Car Restoration Projects
From basket case to concours winner – M-B 170V
It took Lutz Baseler just 14 months to achieve the outstanding result you see in this story. This meticulous restoration is an inspiration.
To say that this quietly spoken man is a perfectionist is an understatement. Maybe it’s inherent in his Teutonic nature? But the fit, finish and metamorphosis from two-door sedan to cabriolet has been beautifully done.
The restoration project he chose was a 1951 Mercedes-Benz 170V (W136). It left the factory powered by a 1700cc side-valve, petrol, four-cylinder engine with an output of 28kW at 3400rpm, driving through a four-speed synchromesh transmission.
This model ran both pre- and post-WWII, with production beginning in 1935 and winding up in 1953.
The ‘V’ in the 170V’s name denoted ‘Vorn’ (front) and differentiated the car from the contemporary Mercedes-Benz 170H, where ‘H’ denoted ‘Heck’ (rear). The latter model used the same engine, but positioned at the back of the car, where it was not well accepted by potential Three Pointed Star owners.
The 170H was the brainchild of Dr Ferdinand Porsche and it looked similar to the VW Beetle, which of course Dr Porsche later designed – the Volkswagen or People’s Car.
Why a 170V?
Lutz had previously owned a diesel-powered version, coded 170S, back in his native Germany, before settling in Australia in 1969. It was a model he was quite fond of and thought that he may one day own another.
That opportunity came when he was looking through a Mercedes-Benz wrecker’s property near Port Stephens (NSW), where he discovered a 170V half-hidden by junk, in the corner of a shed.
Lutz was interested in taking on its restoration and once again being able to experience the pleasure of driving a Mercedes-Benz model that had taken his fancy when he wore a younger man’s clothes.
He and wife Inge mulled it over; decided to make an offer and a deal was done. Later, with fellow car club member Guy Fluke’s car trailer in tow, the 170 was retrieved and settled at Moruya in readiness for its renaissance.
However, this wasn’t to be a straightforward restoration, as Lutz was keen to morph the old girl into a cabriolet. He acquired factory drawings in order to craft the 170 as close to the factory production model as possible.
Firstly all traces of the previous owner were removed and dismantling started in earnest.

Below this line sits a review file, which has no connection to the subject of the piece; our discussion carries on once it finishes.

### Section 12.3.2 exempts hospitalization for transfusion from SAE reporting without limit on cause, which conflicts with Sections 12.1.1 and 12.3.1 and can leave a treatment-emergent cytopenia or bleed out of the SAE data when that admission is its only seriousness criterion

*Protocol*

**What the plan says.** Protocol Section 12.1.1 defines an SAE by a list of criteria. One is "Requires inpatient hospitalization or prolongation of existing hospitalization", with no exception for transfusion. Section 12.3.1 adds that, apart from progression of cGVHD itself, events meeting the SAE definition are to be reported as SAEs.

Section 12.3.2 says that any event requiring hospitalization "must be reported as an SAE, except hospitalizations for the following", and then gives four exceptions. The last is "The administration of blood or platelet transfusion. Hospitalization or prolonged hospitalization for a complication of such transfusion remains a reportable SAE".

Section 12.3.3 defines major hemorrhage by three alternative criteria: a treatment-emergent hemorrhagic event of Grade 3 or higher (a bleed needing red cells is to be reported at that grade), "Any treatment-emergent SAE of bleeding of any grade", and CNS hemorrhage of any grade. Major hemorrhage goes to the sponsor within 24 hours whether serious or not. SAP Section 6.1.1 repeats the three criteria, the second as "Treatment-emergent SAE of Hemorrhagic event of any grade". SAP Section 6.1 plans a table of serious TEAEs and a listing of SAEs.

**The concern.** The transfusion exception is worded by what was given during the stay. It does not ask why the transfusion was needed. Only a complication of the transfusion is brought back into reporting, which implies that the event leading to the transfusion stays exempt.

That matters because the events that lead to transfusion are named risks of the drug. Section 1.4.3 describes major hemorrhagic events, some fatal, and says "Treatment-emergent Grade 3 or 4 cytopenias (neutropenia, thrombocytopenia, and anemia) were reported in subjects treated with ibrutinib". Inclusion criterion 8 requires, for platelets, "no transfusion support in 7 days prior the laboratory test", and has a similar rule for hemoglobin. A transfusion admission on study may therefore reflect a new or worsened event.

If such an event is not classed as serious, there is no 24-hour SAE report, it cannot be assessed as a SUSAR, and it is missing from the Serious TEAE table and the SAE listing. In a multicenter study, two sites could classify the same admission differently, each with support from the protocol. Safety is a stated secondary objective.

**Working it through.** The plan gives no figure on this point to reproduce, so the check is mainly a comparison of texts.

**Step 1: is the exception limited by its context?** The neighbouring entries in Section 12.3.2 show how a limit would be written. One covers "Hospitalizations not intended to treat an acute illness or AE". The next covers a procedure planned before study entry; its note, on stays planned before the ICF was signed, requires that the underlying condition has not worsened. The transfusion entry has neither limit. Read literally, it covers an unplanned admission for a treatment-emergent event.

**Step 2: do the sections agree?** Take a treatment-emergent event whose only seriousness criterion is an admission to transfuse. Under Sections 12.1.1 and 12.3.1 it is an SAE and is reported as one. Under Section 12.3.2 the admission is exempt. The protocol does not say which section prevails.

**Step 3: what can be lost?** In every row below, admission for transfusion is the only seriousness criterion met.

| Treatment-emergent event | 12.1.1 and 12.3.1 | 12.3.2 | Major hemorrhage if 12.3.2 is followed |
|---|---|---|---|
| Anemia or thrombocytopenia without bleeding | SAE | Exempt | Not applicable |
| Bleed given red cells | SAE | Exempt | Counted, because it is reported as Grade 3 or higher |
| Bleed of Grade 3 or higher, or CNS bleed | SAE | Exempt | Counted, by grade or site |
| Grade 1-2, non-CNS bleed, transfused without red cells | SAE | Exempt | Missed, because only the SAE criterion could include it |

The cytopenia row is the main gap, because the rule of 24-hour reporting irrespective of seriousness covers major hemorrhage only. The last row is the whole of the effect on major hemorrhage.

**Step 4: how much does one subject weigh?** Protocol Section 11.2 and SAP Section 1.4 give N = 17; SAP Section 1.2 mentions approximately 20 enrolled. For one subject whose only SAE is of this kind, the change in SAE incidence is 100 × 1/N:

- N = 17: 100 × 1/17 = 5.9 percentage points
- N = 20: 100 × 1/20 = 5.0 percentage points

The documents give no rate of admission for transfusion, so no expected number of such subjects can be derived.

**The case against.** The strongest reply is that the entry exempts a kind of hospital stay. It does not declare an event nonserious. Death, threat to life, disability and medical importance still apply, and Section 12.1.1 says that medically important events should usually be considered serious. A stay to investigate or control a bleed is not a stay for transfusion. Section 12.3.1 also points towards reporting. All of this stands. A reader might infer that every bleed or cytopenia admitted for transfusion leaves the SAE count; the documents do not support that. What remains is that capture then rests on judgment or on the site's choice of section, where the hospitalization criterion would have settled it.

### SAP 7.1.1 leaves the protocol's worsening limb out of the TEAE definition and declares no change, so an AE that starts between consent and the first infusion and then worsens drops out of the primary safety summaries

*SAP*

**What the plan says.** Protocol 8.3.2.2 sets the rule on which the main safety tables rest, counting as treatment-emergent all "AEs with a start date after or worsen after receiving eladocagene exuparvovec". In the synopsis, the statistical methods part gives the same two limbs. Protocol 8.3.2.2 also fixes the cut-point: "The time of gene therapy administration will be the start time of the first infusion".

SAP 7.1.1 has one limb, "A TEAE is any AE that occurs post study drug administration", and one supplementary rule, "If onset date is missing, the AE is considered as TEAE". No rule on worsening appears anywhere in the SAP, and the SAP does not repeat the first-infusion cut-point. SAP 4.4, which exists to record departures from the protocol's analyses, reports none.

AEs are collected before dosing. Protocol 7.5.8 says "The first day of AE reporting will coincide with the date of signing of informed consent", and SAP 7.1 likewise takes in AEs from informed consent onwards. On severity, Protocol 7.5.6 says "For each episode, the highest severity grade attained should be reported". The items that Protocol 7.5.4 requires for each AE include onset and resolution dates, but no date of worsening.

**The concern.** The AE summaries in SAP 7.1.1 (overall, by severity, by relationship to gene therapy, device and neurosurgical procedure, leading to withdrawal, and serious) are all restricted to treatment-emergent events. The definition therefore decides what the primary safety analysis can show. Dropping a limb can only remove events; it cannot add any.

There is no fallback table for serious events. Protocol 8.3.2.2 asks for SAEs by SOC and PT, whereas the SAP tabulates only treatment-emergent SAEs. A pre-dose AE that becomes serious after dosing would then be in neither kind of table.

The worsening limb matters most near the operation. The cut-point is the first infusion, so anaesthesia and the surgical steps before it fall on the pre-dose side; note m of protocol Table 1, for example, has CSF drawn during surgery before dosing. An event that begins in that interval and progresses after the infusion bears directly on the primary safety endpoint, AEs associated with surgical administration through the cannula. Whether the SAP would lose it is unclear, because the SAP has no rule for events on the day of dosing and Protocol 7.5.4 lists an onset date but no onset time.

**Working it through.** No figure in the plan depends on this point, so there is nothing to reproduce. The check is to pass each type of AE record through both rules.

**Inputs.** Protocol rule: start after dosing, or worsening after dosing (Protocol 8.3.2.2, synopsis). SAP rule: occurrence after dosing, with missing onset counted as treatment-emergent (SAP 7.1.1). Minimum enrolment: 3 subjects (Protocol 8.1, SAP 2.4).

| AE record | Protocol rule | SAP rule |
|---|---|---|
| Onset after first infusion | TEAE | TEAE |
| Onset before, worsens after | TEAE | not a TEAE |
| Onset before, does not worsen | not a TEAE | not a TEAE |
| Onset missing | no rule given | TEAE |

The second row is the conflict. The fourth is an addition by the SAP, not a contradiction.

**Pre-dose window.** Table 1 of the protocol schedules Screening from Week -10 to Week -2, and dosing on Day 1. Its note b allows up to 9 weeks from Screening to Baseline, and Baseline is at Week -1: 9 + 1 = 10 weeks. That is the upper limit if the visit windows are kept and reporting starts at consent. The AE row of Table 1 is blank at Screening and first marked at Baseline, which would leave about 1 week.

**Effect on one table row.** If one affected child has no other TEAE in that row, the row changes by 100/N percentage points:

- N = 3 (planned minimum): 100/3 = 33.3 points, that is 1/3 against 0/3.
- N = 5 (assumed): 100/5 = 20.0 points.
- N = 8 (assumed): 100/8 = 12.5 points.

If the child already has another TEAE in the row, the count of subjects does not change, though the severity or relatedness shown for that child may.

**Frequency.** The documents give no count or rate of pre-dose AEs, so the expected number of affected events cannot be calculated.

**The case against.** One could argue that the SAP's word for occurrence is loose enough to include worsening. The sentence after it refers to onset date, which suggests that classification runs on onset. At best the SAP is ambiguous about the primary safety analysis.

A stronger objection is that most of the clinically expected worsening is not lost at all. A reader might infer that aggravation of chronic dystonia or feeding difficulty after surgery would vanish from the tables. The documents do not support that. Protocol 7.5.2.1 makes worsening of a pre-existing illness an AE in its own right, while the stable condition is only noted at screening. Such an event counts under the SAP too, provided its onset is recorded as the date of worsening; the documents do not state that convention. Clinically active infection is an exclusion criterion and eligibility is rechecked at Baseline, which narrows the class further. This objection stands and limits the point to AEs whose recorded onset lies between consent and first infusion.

The engine was removed and handed over to another club member – an engine reconditioner – to overhaul.
After initial cleaning, the next step was to sandblast the chassis and bodywork to find any sections that needed to be repaired.
The contour of the mudguards was the tricky to restore, because they had compound curves.
“Apart from repairing the mudguards, one of the hardest tasks was the refit and alignment of the front suspension, which has two transverse leaf springs,” said Lutz. “The rear wasn’t so bad, being sprung on coils.”
Lutz and Inge’s grandson helped with the bodywork welding, while Narooma Upholstery trimmed the seats and made the new hood for the newly crafted hood bows.
With the refreshed bodywork re-sculptured as a convertible, Lutz set about replacing the woodwork. This was a job he enjoyed, as working with timber was more in his comfort zone.
The Mercedes-Benz Club in Canberra became aware of the car – a very rare model in Australia – and some members persuaded Lutz to enter it in their Concours d’Elegance. So he joined the club and took up the challenge, but the timeframe was short. The annual event is held each spring around the time of Floriade.
So the pressure was on to get the restoration finished and the final detailing done.
The Mercedes-Benz Concours in Canberra was a triumph for the Baseler team, because the judges were greatly impressed with the thoroughness of the restoration and, in particular, the quality of the process that had turned a sedan into: ‘the finest example of a factory built cabriolet they’d seen’.
The finished result was so close to factory finish that they awarded it the 2009 Winner – Club Division – Class A.
Jim Gibson said it was an absolute pleasure, visiting the Baseler home to talk with them about their car, but what he also uncovered was just how happy they are living in Australia – having become citizens as well.
“In 1969, we saw an advertisement in a German newspaper that said, ‘why not live in sunny Australia?’,” said Inge. “We thought, ‘why not, this should be a real adventure’.”
Lutz began the process, by writing to some Australian companies that were operating in his area of expertise as a textile machinery engineer and he scored a job.
After all the paperwork was completed they set sail in 1969 with their three small children. The Suez Canal was shut at the time, so they sailed via the Cape of Good Hope and six weeks later arrived in Melbourne. Inge said she never want to sail on a ship again.
Lutz started with his new employer almost immediately.
After a short time they built a house in outer Melbourne. Their kids went to school there and Lutz bought a car to commute to and from work.
“It was a Holden,” he confessed. “But don’t tell anyone!”
Inge said with a smile: “We’ve never looked back since coming here. “We’ve had a wonderful life, it certainly has been a great adventure and we’ve enjoyed every moment of our 45 years in Australia.”